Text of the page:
Wednesdays he had come to dread. Wednesdays rolled around, and it was all he could do just to look like someone who gave a damn. Wednesdays meant getting to the stadium at 7:30 in the morning, his knees and neck still uncooperative from last week’s game, only to sit wedged behind a rickety little desk, nodding and note-taking as Coach Coughlin delivered one of his signature militant orations about last Sunday’s matchup, then about this Sunday’s opponent, and then as the offensive and defensive coordinators did their bit: deconstructing various blitz schemes and blocking formations and third-down personnel shifts. This sequence of lectures had once been so enlightening. But by the grim season of 2004 (Giants record: 6-10), it had started to wash over him, a wave of motivational platitudes. “It’s like I’m this 31-year-old kid” is how he describes feeling. “I can’t believe I’m treated like a 12-year-old when I’m 31.” Soon enough, his coaches took notice and started pulling him aside.
“What’s going on?”
“What do you mean?”
“Are you … bored?”
On the Saturday before his last game ever at Giants Stadium, Tiki Barber, the best running back in team history, sits slumped in a plush armchair in the sun-splashed living room of his Upper East Side apartment. Dressed in all black—black jeans, black cashmere sweater, black socks with a hole in one heel—he is a still point in a house of movement. His wife of seven years, Ginny, is fixing lunch in the kitchen; his two sons, A.J. and Chason, are chasing each other around a Christmas tree; and Ginny’s parents, who live with the family, are trying to get the boys into their jackets. Barber, meanwhile, is attempting to explain how he became so disillusioned with football that he decided to make this season his last.
“It’s like when I was in high school,” he says. “I never made below 100 percent on any assignment in math. The teacher would explain it once, and I’d have it.” He pauses to take a bite of the roast-beef sandwich that Ginny just dropped in his lap before running an errand with the kids. “The same thing,” Barber continues, “is happening to me as an NFL player. They explain, I get it, then they keep re-explaining it for another twenty minutes.” He speaks deliberately, projecting the same cool, vaguely mechanical confidence he does on the field. “I’ve gotten really good at it. The problem is—and the reason I know it’s time for me to go—is that I know I’m good at it. I don’t have to pay attention anymore. I’ve lost my … ” He considers, rephrases. “The challenge is not so much there anymore, which has caused my passion to wane.”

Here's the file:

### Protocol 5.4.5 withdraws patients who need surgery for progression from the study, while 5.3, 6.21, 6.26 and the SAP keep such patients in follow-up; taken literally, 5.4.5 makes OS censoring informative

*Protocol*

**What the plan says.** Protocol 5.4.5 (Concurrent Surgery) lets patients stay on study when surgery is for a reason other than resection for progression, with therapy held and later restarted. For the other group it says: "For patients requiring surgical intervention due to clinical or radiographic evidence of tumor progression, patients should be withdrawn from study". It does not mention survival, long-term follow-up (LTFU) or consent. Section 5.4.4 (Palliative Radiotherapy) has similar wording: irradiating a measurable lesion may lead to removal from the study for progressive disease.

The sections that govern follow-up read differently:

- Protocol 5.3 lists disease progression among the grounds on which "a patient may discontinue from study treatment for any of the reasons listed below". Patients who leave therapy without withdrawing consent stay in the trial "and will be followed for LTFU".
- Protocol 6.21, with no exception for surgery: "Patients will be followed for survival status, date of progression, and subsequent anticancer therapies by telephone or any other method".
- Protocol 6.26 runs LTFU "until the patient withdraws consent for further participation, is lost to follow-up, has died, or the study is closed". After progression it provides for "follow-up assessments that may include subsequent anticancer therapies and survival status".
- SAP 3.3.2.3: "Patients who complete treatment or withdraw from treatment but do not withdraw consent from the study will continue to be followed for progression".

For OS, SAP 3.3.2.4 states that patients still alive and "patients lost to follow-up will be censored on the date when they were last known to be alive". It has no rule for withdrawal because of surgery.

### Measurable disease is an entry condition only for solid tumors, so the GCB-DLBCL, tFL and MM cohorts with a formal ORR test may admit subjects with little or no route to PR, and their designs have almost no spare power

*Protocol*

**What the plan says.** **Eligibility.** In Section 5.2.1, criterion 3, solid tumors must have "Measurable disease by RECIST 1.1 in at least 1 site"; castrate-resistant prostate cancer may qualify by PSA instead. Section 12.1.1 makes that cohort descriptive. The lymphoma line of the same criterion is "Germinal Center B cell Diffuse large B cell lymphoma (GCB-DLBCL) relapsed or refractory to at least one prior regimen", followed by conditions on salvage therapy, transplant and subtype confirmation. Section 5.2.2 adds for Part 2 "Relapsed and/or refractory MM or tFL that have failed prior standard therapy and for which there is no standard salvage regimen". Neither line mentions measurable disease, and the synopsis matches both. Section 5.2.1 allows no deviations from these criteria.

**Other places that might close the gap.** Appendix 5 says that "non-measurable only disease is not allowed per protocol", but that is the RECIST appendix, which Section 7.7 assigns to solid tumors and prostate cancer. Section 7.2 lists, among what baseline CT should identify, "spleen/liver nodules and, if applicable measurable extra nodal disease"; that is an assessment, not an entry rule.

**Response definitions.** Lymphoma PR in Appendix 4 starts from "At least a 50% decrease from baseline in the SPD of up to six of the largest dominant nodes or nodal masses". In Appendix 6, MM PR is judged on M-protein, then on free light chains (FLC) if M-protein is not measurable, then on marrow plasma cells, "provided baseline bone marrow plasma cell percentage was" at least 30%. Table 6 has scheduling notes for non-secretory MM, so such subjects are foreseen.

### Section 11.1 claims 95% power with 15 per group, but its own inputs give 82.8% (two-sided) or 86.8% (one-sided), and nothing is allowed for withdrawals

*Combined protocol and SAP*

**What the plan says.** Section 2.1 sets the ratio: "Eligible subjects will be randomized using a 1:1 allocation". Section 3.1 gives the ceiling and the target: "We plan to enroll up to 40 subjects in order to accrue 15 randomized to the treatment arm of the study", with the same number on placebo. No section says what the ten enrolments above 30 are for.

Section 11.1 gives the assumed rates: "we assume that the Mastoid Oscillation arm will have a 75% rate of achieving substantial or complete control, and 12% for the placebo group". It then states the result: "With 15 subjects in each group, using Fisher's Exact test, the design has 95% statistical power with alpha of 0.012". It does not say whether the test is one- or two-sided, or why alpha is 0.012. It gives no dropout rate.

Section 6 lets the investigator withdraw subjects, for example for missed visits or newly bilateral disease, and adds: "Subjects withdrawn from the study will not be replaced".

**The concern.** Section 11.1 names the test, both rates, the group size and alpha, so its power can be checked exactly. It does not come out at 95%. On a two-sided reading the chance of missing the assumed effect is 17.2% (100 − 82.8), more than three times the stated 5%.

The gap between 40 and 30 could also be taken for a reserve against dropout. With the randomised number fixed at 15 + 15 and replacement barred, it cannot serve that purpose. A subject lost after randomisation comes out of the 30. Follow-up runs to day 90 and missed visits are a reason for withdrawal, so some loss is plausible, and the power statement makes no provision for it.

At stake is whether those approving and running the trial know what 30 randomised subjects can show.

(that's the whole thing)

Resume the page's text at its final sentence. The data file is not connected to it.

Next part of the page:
It’s a funny thing, the psychology of ambition: how even the most outsize dreams have a way of losing their potency the moment they’re attained. Stranger still is how a decrease in passion often brings about an increase in focus and skill. A graph charting Barber’s incredible rate of mid-career improvement and another showing his growing disenchantment with the game would reveal something curious: The rates of incidence are identical. “It’s true, isn’t it?” Barber acknowledges, flashing the halogen-bright smile he’s hoping will make him the rare athlete to have a broadcasting career that transcends sports reporting. For several months, he has been in negotiations with ABC, Fox, and NBC; it’s something he’s been itching to do since last year, when he was invited to Israel by former prime minister Shimon Peres, a trip that piqued his interest in hard news. “I became fascinated,” he says, “with history and how people think and what motivates people.”
His ambition is not what’s surprising; it’s his timing. “It’s only happened a handful of times that one of the best players decides to walk away,” says Cris Collinsworth, the star receiver who now does commentary for NBC and who has been particularly vocal in his bemusement over Barber’s decision to quit. “For all of us who were forced out due to age or injury, you get an uncomfortable feeling,” he says. “Like, if only I could switch bodies with this guy, I’d still be playing.” Collinsworth also suspects that Barber might be romanticizing the world of television. “Don’t get me wrong, I love my job,” he says. “But all of a sudden you’re just talking about other people. It’s like being a parent: The broadcaster is suddenly the least significant one in the family.” Collinsworth equates Barber’s early retirement with “forgoing childhood”—an odd analogy, perhaps, but one Barber would understand.